As regards Newman’s thoughts regarding evolution, I note that inters.org has already published a letter of John Henry Newman to J. Walker of Scarborough, a letter that I recommend to readers. What is striking is that Newman describes himself in this letter as less critical of Darwin than a contemporary critic. He goes on to write, “It does not seem to me to follow that creation is denied because the Creator, millions of years ago, gave laws to matter. He first created matter and then he created laws for it — laws which should construct it into its present wonderful beauty, and accurate adjustment and harmony of parts gradually.” Readers should note that Newman’s sentences here echo Darwin’s comment in the conclusion of the Origin of Species, “To my mind it accords better [i.e. than the independent creation of each species] with what we know of the laws impressed on matter by the Creator, that the production and extinction of the past and present inhabitants of the world should have been due to secondary causes, like those determining the birth and death of the individual.” Newman certainly defends the uniqueness of human beings, but his comments in this letter underline that evolution in general does not need to be considered as atheistical or anti-Christian.
4. Among the themes that Newman placed at the centre of his reflection there is the love of truth. He sought truth with passion, accepting all the consequences of his choices. Was his vision of truth too ideal, compared to the contemporary tendency to avoid strong theses and firm tones?
In the first lecture of his series, Certain Difficulties Felt by Anglicans in Catholic Teaching, Newman states that “there is but one thing that forces me to speak,—and it is my intimate sense that the Catholic Church is the one ark of salvation, and my love for your souls;…” In other words, the vision of truth is presented in these lectures solely out of love and a concern for the salvation of his listeners or readers.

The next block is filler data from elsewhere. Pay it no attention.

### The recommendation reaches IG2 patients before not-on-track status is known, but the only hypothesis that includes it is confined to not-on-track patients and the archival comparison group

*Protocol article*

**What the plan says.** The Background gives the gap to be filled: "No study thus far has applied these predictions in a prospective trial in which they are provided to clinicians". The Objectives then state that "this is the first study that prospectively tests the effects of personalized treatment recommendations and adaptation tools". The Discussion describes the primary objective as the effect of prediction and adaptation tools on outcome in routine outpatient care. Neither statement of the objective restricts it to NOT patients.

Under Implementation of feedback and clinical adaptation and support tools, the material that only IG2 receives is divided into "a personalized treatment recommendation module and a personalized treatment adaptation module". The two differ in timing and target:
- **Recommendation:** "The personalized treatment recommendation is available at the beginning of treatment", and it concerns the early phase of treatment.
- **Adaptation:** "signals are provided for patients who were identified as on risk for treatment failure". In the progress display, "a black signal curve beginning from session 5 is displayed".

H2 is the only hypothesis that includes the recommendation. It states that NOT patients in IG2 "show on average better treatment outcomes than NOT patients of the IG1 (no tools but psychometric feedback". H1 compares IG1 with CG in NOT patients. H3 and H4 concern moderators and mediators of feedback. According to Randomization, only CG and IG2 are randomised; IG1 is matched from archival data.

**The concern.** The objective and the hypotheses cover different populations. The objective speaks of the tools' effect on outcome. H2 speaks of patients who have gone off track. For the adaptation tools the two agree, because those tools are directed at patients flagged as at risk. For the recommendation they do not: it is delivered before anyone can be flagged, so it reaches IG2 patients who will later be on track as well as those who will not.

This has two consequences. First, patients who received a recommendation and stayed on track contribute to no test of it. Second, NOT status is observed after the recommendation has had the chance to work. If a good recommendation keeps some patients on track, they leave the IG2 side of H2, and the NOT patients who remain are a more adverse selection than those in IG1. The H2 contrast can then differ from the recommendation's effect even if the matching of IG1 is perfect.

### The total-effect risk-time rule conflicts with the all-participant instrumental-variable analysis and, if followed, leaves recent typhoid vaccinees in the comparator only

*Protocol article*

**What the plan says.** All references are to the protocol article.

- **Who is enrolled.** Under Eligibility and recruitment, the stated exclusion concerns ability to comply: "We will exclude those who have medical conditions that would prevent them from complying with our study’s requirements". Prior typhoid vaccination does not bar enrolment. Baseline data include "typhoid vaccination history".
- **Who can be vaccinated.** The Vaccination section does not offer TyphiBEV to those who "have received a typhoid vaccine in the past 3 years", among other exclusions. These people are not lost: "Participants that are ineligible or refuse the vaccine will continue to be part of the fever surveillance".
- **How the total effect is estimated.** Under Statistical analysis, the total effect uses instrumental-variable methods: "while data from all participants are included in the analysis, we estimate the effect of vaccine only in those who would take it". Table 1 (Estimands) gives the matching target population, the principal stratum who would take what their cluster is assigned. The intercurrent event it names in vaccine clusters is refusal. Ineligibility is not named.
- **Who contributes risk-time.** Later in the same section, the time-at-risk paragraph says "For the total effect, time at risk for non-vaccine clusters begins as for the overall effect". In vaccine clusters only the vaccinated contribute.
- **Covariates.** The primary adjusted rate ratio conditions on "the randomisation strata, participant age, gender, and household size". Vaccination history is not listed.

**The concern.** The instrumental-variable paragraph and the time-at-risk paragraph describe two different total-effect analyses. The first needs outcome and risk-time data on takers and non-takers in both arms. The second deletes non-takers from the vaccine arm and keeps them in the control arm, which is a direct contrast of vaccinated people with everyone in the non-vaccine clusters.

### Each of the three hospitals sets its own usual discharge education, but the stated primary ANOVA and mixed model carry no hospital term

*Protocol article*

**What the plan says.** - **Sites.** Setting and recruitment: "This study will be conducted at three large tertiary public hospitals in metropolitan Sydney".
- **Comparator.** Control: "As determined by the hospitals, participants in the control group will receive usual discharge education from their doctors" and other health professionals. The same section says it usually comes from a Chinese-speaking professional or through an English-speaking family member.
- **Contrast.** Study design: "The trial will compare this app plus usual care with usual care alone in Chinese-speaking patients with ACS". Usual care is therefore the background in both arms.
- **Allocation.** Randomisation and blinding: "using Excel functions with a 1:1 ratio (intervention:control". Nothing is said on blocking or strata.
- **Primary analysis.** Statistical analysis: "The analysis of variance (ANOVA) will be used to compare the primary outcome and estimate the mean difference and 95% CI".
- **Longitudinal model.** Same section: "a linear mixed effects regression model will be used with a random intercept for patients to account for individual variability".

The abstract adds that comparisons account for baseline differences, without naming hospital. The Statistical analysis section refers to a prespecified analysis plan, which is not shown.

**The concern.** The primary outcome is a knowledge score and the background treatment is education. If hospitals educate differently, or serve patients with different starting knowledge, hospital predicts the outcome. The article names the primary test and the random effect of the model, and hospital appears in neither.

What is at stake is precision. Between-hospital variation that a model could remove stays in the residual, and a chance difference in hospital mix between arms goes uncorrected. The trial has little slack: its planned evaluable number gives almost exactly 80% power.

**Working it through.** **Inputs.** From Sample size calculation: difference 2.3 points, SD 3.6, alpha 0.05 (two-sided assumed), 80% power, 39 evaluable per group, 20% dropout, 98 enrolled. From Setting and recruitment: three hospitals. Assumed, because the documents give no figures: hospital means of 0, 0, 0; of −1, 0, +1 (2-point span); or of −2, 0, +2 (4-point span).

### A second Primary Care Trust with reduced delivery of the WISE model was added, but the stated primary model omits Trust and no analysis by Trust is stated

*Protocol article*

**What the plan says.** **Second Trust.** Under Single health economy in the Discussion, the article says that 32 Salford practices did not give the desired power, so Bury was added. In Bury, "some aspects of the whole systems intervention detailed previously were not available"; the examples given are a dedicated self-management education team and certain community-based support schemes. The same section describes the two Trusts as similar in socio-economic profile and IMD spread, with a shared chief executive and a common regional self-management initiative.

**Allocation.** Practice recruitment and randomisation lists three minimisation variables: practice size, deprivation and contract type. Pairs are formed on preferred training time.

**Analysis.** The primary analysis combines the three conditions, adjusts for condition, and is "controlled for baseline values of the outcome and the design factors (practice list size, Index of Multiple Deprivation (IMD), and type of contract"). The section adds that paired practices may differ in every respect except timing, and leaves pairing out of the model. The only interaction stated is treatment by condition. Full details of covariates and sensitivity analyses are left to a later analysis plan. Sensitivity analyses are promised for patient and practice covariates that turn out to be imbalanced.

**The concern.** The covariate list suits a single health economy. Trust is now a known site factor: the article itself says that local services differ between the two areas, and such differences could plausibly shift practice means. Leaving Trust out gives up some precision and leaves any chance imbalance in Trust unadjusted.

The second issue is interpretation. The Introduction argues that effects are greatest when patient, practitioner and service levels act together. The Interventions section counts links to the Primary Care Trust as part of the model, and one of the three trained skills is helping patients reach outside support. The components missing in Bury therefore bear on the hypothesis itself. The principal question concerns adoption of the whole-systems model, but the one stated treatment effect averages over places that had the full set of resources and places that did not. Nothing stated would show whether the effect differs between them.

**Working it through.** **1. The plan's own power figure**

This point is underlined in lecture 8, section 4, of the same work, “The Catholic Church holds it better for the sun and moon to drop from heaven, for the earth to fail, and for all the many millions on it to die of starvation in extremest agony, as far as temporal affliction goes, than that one soul, I will not say, should be lost, but should commit one single venial sin, should tell one wilful untruth, or should steal one poor farthing without excuse.” With these words, Newman is not claiming that care for the environment, or feeding the earth’s population, are unimportant. But he wants to put these goals into the correct supernatural perspective, namely that the integrity of our relationship to God, damaged by a single venial sin, ultimately outweighs the preservation of life, health, and earthly happiness of millions, as goals considered solely in themselves. Whether we end up in God’s presence, or in hell, we shall presumably make the same judgment, but Newman’s gift is to warn us clearly while we still have time to receive grace. Such clarity is infinitely preferable, in my view, to the ambiguous and often anti-supernatural styles of preaching and writing that are common today.
5. If you wished to approach young scholars to the thought of the Oxford philosopher, which book among Newman’s works you suggest start with?
Given that scholars have a wide range of interests and priorities, any general recommendations I make will have limited value, especially as Newman wrote an extraordinary amount on so many topics. Besides the many published editions of his works, we all owe an enormous debt of gratitude to those who have painstakingly made so much of this material freely available online (e.g. www.newmanreader.org). A good first step can be to use these tools to browse beyond the more famous works, such as the Apologia Pro Vita Sua. A further advantage of browsing Newman’s works directly is that one can also circumvent those commentators who love to misrepresent Newman, or to soften his focus on salvation and grace as the most important priorities of our lives.
Among the less fashionable or well-known works, I recommend the lecture series noted previously, Certain Difficulties Felt by Anglicans in Catholic Teaching. I consider this work to be the final word on the limitations of Anglicanism or, more broadly, a life of merely civil virtue, and the need to live a life of grace in full communion with the Catholic Church. I also strongly recommend his Parochial and Plain Sermons, which have become my main spiritual reading for the last two years.